This was a campaign speech which Mr. Frankfurter delivered over radio station WBJ on November 5, 1932.
TUESDAY next will be held what Woodrow Wilson was fond of calling the grand inquest of the nation. The strife of words and partisan excesses during four long months not unnaturally arouse weariness and a sense of futility about the campaign. Surely this is a short-sighted view. Is there not something truly majestic about a people of a hundred and twenty millions scattered over a continent deciding its destiny by debate, by the give-and-take of argument? The only alternative to government by talk is government by force. And violence is not the only form of force; it comes in subtle disguises. We should rejoice that in the midst of disaster and miseries the appeal is still to reason, and that a change in government is contemplated by the uncoerced action of some forty million voters.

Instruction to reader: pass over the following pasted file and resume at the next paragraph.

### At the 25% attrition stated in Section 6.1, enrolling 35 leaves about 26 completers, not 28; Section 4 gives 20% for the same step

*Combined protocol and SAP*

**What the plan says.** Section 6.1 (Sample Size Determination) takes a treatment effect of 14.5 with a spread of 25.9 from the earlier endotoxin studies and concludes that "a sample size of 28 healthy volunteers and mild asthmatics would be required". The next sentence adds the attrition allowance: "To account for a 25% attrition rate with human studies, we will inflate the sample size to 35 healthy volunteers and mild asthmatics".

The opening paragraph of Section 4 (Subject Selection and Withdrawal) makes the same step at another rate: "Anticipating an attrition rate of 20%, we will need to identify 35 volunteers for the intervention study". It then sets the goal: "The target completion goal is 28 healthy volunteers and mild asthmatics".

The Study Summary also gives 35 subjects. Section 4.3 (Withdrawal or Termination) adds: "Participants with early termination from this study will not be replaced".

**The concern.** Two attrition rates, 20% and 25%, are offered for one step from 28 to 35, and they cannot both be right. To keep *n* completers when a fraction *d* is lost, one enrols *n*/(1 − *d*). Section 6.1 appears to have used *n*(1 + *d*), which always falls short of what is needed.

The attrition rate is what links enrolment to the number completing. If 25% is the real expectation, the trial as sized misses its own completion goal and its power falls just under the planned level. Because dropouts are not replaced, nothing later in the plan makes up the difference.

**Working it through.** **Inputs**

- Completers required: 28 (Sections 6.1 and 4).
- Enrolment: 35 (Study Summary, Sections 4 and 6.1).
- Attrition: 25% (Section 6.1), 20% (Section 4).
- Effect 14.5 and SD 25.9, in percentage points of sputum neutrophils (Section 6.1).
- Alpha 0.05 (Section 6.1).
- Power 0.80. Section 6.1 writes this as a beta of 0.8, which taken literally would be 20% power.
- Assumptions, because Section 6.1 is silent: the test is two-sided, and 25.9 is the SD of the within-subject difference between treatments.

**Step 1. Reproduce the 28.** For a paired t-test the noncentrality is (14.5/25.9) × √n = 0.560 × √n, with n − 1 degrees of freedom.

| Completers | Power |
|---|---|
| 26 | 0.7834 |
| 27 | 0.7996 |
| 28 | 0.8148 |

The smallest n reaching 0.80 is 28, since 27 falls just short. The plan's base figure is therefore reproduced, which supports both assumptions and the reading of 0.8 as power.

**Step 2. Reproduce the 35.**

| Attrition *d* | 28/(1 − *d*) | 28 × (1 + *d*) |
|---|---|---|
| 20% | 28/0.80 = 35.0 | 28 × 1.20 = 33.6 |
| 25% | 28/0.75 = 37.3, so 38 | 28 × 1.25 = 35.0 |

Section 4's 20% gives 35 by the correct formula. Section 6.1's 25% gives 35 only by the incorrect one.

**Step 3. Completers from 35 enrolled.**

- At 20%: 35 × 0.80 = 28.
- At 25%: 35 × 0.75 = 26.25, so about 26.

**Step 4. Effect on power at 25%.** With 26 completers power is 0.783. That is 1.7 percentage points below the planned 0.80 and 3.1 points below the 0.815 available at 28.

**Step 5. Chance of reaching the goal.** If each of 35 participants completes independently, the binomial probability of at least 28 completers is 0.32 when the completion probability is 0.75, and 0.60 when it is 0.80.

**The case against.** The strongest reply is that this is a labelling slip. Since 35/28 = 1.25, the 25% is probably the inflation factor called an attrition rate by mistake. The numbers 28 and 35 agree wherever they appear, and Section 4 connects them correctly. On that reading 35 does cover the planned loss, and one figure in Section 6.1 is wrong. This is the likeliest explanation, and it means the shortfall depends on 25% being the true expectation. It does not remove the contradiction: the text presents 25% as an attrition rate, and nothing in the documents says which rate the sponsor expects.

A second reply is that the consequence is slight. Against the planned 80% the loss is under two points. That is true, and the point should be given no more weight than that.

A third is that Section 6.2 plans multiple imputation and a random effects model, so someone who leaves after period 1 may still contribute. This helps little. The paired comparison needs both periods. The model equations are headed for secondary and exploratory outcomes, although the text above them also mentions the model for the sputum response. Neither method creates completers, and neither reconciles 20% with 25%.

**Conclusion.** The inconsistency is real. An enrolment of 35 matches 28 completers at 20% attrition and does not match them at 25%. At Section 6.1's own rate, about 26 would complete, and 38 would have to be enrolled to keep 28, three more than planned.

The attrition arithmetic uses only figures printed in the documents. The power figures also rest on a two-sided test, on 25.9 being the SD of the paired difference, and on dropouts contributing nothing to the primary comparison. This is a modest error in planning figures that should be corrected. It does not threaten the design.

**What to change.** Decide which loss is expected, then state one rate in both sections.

A President who offers himself for re-election seeks approval of his first term. We may not escape the duty of examining the record and aptitudes of the President. In doing so, one does not fail of respect for his office. On the contrary, only by choosing a President in the full light of knowledge and criticism do we truly respect the presidential office. In effect, Mr. Hoover asks for the reward of another election although the country finds itself in the third winter of the worst economic and social distress that the people of the United States have ever endured. About the basic situation there can, unhappily, be no difference of opinion--the unemployment of millions, the stagnation of the major industries, the plight of the vast agricultural regions. These tragic facts are recounted not to add gloom nor to undermine hope. But they are